Connecting state and local government leaders
The deal, though, doesn’t include funding for two critical programs for low-income people.
A deal agreed upon by House and Senate leaders over the weekend would prevent a government shutdown on Friday if passed by Congress. The short-term spending deal would provide enough funding to keep part of the government open until March 1 and the rest until March 8.
But the deal—which would be the third one passed since Oct. 1 if successful—would leave unaddressed funding for two critical programs for low-income people: one deemed essential to helping more than 21 million people afford internet access and the other vital in providing food and nutrition to women and children.
Funding for the Affordable Connectivity Program is on track to end in April, according to the Federal Communications Commission. Because the deal, known as a continuing resolution, provides no additional funding for the ACP, the FCC said last week it will have to begin “winding it down.” The millions on the program will get a notice by Jan. 25 warning them they may soon stop receiving the $30-a-month subsidy. People hoping to sign up for the program will be turned away starting Feb. 7.
“We are working hard to show members of Congress that additional funding for the ACP funding is urgently needed,” an FCC spokesperson said.
A spokesperson for Sen. Peter Welch said Wednesday that the Vermont Democrat is hoping Congress will pass a standalone measure to provide $7 billion in funding to keep the program running through the end of 2024. Welch is part of a bipartisan group of four senators and two members of the House who are pushing the legislation.
That Congress’ inability to resolve their differences will mean people will not be able to sign up for the program is concerning to the nation’s mayors. The program impacts “equity and fairness in underserved communities,” Seattle Mayor Bruce Harrell said at the U.S. Conference Mayors’ annual winter meeting in Washington, D.C.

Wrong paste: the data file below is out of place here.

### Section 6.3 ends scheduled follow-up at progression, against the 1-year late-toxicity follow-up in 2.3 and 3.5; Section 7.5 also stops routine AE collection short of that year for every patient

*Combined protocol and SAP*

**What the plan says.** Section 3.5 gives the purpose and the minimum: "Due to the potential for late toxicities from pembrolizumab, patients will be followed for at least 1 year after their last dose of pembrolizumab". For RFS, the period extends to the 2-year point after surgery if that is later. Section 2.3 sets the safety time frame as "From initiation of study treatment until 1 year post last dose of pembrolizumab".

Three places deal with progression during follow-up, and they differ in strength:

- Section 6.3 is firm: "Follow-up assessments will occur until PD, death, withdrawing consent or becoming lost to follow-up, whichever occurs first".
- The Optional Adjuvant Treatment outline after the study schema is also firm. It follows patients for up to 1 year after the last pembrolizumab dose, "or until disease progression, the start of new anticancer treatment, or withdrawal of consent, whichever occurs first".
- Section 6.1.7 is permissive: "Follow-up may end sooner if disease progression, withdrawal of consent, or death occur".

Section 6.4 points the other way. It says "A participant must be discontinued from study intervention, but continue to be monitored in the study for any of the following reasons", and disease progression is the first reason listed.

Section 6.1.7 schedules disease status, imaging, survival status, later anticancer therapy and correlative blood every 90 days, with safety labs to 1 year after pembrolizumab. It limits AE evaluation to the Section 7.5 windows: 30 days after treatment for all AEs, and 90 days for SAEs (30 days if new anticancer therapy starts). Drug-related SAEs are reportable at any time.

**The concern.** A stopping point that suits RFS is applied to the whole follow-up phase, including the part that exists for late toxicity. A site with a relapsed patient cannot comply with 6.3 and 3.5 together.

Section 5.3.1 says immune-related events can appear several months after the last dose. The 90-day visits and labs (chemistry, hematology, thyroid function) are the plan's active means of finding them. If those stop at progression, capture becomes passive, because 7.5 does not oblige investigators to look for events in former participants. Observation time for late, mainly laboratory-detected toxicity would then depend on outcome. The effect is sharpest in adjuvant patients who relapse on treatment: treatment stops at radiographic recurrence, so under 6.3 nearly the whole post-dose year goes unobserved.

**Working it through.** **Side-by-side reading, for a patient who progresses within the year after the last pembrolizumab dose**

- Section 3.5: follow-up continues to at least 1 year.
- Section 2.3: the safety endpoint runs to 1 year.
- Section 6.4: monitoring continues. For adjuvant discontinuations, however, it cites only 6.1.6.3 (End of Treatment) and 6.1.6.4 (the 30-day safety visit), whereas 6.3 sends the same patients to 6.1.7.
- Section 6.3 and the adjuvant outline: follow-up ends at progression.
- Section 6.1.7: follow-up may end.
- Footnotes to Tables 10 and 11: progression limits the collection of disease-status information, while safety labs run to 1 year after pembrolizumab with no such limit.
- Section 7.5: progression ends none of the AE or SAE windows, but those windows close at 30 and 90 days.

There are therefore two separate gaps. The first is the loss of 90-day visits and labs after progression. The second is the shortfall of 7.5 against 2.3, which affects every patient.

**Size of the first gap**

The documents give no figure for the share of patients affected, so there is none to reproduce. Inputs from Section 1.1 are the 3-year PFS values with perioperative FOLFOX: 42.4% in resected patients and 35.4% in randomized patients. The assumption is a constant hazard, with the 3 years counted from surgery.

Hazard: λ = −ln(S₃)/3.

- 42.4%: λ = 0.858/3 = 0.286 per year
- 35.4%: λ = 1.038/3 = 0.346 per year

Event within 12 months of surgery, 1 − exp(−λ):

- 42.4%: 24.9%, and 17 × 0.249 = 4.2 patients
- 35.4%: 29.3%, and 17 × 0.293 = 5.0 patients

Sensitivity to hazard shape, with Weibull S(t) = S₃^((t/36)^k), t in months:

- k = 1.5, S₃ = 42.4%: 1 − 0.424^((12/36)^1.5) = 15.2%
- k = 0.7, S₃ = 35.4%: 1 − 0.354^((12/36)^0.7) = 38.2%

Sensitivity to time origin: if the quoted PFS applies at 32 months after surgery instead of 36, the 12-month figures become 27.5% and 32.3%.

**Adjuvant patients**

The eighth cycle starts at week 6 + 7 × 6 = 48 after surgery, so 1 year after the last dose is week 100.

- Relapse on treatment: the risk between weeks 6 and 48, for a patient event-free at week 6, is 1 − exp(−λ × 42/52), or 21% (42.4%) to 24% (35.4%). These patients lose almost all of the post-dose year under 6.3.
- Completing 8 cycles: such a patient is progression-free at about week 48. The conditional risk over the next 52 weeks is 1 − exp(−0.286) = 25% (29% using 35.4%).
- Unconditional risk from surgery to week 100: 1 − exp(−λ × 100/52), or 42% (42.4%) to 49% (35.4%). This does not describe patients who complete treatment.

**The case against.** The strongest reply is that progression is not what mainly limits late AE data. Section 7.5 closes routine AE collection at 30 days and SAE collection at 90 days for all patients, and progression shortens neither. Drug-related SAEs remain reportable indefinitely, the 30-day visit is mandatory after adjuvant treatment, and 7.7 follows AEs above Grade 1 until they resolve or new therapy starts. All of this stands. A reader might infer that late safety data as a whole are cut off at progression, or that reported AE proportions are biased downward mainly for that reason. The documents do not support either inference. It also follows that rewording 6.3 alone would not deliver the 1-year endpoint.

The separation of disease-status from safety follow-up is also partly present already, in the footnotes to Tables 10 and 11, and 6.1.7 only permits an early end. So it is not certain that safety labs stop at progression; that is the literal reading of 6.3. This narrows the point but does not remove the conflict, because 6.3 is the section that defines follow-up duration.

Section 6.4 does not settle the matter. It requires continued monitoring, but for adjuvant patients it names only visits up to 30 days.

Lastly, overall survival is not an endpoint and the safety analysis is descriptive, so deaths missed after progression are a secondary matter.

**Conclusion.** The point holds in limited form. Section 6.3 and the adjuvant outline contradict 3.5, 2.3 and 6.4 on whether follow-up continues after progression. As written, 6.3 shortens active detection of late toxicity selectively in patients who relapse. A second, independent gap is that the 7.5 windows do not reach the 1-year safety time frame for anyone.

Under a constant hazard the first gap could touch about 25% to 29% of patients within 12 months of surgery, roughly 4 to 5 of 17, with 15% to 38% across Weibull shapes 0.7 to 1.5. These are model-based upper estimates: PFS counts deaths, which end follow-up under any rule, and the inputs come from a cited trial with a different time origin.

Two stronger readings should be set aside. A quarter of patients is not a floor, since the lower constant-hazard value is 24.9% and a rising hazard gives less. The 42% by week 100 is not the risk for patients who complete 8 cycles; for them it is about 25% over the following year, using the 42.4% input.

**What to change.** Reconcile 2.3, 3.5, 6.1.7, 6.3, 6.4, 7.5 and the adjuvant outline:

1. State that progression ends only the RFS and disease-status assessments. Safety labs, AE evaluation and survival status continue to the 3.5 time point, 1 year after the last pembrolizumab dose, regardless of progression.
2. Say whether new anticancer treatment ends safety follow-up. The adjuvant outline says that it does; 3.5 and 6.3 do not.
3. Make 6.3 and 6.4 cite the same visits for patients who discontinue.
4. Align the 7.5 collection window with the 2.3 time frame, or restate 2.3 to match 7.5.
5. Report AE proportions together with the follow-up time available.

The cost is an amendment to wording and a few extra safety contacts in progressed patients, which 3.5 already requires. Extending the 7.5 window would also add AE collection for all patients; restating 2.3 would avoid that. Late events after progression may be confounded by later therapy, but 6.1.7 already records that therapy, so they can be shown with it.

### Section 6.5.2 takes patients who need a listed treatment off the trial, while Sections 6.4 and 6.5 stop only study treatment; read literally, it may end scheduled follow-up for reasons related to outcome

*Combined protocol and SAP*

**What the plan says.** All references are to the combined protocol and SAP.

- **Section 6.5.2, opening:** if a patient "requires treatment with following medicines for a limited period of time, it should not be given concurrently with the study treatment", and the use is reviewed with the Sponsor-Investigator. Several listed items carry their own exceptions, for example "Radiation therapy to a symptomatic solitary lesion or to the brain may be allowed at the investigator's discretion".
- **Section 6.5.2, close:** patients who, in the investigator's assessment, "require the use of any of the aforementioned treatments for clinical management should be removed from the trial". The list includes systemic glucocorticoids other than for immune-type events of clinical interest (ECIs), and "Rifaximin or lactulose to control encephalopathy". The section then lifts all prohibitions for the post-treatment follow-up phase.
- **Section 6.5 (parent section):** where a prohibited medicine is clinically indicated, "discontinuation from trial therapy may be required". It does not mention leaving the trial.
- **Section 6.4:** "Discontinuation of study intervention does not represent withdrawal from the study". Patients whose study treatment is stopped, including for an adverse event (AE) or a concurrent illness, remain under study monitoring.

Harrell led a group of 174 mayors in sending a letter to congressional leaders on Tuesday urging them to fund the program.
“I’m glad I’m in the other Washington,” Harrell said, when asked by Route Fifty what he thinks of the constant impasse in Congress.
That the program is in jeopardy is also frustrating to advocates who argue that without access to the internet, low-income people are less able to perform important tasks like looking for jobs, paying their bills or seeing a doctor remotely.
“What I really want to say includes a string of swear words,” said Angela Seifer, executive director of the National Digital Inclusion Alliance.
The continuing resolution also doesn’t provide additional funding for the Special Supplemental Nutrition Program for Women, Infants, and Children, or WIC. That increases the prospect that states may have to begin turning away women seeking help.
As food prices have skyrocketed, the number of women and children who are receiving help through the program has grown by 400,000 people this year, which is much more than anticipated. To keep up with the demand, the Agriculture Department and states have had to spend the current year’s funding for the program at a faster rate.
As a result, Agriculture Secretary Tom Vilsack told reporters last week that the department is on pace to fall $1 billion short of being able to continue sending funding for the program to states through the end of the fiscal year, which ends on Sept. 30. Vilsack estimated the funding will run out in mid-August.
States will likely have enough money on hand to continue offering the assistance until at least Congress reaches its next deadline in March, said Katie Bergh, a senior policy analyst for the left-leaning Center on Budget and Policy Priorities told Route Fifty.
But as time goes on and no additional funding is provided, Vilsack warned states may have to start turning away some of the 10,000 pregnant women and new mothers who apply for help each month. The first people who would be turned away would be non-breastfeeding postpartum women, he said. Next, children between the ages of 1 and 5 who do not have high-risk medical issues would be rejected.
Roughly 2 million people could be denied help by states by September, according to an analysis last month co-authored by Bergh.
“The longer that Congress delays fully funding WIC, the greater the uncertainty for states and the greater the risk to low-income parents and young children,” she said.
The continuing resolution will need to pass both the House and Senate before Friday at 11:59 p.m. to avoid a partial government shutdown.
Kery Murakami is a senior reporter for Route Fifty, covering Congress and federal policy. He can be reached at firstname.lastname@example.org. Follow @Kery_Murakami